Mexico's 'AMLO' to rely on 'professionals' for security

Mexico's President-elect Andres Manuel Lopez Obrador speaks to reporters after meeting with Mexico's President Enrique Pena Nieto at the National Palace in Mexico City, Thursday, Aug. 9, 2018. The leftist candidate, who won in his third try for the presidency with a resounding 53 percent of the vote, will take office on Dec. 1. (AP Photo/Marco Ugarte)

Mexico's president-elect says he will rely on a group of 10 women and 10 men for his personal security, sticking with a promise to fold into the Defense Department the service that traditionally guards the country's leaders

MEXICO CITY — President-elect Andres Manuel Lopez Obrador said Thursday he will rely on a group of 10 women and 10 men for his personal security, sticking with a promise to fold into the Defense Department the service that has long guarded Mexico's leaders.

Lopez Obrador said they will include "professionals" such as lawyers, doctors and engineers, all with a university degree or higher. They will receive some training, he said, "but not for the use of weapons."

He described it as more of an "assistantship" than a bodyguard corps, and added he will also be protected by Mexicans of all stripes — police, soldiers, ordinary citizens.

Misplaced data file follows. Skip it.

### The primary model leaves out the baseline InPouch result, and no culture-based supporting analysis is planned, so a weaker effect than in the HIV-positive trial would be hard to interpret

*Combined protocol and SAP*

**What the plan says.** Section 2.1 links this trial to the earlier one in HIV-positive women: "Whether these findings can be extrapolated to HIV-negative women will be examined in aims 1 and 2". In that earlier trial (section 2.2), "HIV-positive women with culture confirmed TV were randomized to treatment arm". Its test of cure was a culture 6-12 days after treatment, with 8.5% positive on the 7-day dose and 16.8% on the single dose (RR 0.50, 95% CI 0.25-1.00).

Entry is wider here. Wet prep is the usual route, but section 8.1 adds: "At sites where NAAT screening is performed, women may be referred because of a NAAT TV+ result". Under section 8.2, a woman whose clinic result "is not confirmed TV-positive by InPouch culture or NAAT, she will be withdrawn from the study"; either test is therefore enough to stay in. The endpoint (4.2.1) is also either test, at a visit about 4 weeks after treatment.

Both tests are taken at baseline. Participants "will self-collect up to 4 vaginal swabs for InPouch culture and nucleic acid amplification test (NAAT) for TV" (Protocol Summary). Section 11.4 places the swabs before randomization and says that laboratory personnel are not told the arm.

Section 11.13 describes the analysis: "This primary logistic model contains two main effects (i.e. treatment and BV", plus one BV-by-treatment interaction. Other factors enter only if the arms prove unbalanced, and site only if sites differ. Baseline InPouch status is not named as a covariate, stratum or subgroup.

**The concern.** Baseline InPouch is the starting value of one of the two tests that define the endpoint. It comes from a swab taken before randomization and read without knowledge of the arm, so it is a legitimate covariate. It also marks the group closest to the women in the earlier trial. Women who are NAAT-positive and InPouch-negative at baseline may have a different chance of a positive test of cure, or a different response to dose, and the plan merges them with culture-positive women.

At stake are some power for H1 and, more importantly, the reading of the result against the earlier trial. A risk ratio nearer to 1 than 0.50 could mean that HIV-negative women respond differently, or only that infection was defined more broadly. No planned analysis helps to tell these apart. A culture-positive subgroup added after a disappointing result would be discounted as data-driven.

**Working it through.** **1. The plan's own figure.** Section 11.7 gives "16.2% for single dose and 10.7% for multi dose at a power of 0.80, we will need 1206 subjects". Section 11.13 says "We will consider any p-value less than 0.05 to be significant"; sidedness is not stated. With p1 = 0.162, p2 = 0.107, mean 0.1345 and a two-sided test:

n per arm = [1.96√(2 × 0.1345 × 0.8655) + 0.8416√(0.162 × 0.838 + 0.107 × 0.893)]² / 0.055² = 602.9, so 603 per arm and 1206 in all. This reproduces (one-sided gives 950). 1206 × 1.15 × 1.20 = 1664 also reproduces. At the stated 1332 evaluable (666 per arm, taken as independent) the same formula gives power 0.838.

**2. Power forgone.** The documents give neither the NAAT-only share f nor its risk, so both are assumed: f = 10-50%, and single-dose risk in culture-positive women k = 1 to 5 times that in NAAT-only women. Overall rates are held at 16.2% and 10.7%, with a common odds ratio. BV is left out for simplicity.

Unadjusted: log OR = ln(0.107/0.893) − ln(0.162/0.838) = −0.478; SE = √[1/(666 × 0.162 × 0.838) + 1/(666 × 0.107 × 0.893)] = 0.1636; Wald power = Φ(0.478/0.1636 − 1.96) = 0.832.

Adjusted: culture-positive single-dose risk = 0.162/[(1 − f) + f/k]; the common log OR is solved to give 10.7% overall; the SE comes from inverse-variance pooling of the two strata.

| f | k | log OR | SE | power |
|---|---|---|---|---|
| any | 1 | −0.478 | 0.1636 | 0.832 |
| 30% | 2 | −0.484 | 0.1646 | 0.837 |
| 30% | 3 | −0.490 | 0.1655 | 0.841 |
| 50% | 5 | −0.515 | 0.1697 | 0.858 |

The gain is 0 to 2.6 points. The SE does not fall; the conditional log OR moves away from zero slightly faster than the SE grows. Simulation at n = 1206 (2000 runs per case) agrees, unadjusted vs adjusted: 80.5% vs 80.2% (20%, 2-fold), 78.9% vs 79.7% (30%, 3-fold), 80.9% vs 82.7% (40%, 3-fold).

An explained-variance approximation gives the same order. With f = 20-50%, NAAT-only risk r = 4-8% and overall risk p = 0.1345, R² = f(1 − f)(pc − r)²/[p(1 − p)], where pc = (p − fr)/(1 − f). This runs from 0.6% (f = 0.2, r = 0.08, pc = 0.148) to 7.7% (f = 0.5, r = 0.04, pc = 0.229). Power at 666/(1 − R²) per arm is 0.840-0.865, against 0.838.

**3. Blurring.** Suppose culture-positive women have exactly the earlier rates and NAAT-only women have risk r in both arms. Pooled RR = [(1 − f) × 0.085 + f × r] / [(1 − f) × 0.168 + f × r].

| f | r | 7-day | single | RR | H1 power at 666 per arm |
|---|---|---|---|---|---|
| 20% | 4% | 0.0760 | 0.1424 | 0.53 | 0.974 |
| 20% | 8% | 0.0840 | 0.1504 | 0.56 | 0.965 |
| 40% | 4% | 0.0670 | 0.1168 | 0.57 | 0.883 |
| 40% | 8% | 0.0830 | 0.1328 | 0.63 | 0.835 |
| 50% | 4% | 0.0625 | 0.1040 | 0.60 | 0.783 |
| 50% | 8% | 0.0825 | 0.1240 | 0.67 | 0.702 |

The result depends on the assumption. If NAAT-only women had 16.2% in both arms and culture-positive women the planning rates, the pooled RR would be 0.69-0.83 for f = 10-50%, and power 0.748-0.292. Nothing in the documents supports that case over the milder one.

Lopez Obrador's refusal to rely on the kind of security traditionally afforded to presidents has raised concerns for his safety in a country where cartels hold sway over many parts. Famous for his austerity, he has traveled around in a plain white sedan with no bodyguards since his landslide election July 1.

At a news conference, Lopez Obrador reiterated that he will not use the country's presidential plane and in fact intends to have it sold off.

He spoke after meeting at Mexico City's colonial National Palace with current President Enrique Pena Nieto about the transition.

The president-elect said the two had agreed to work toward the creation of a new Department of Public Security and a General Prosecutor's Office, both of which would be federal entities. He hopes to have both in place before he takes office Dec. 1.

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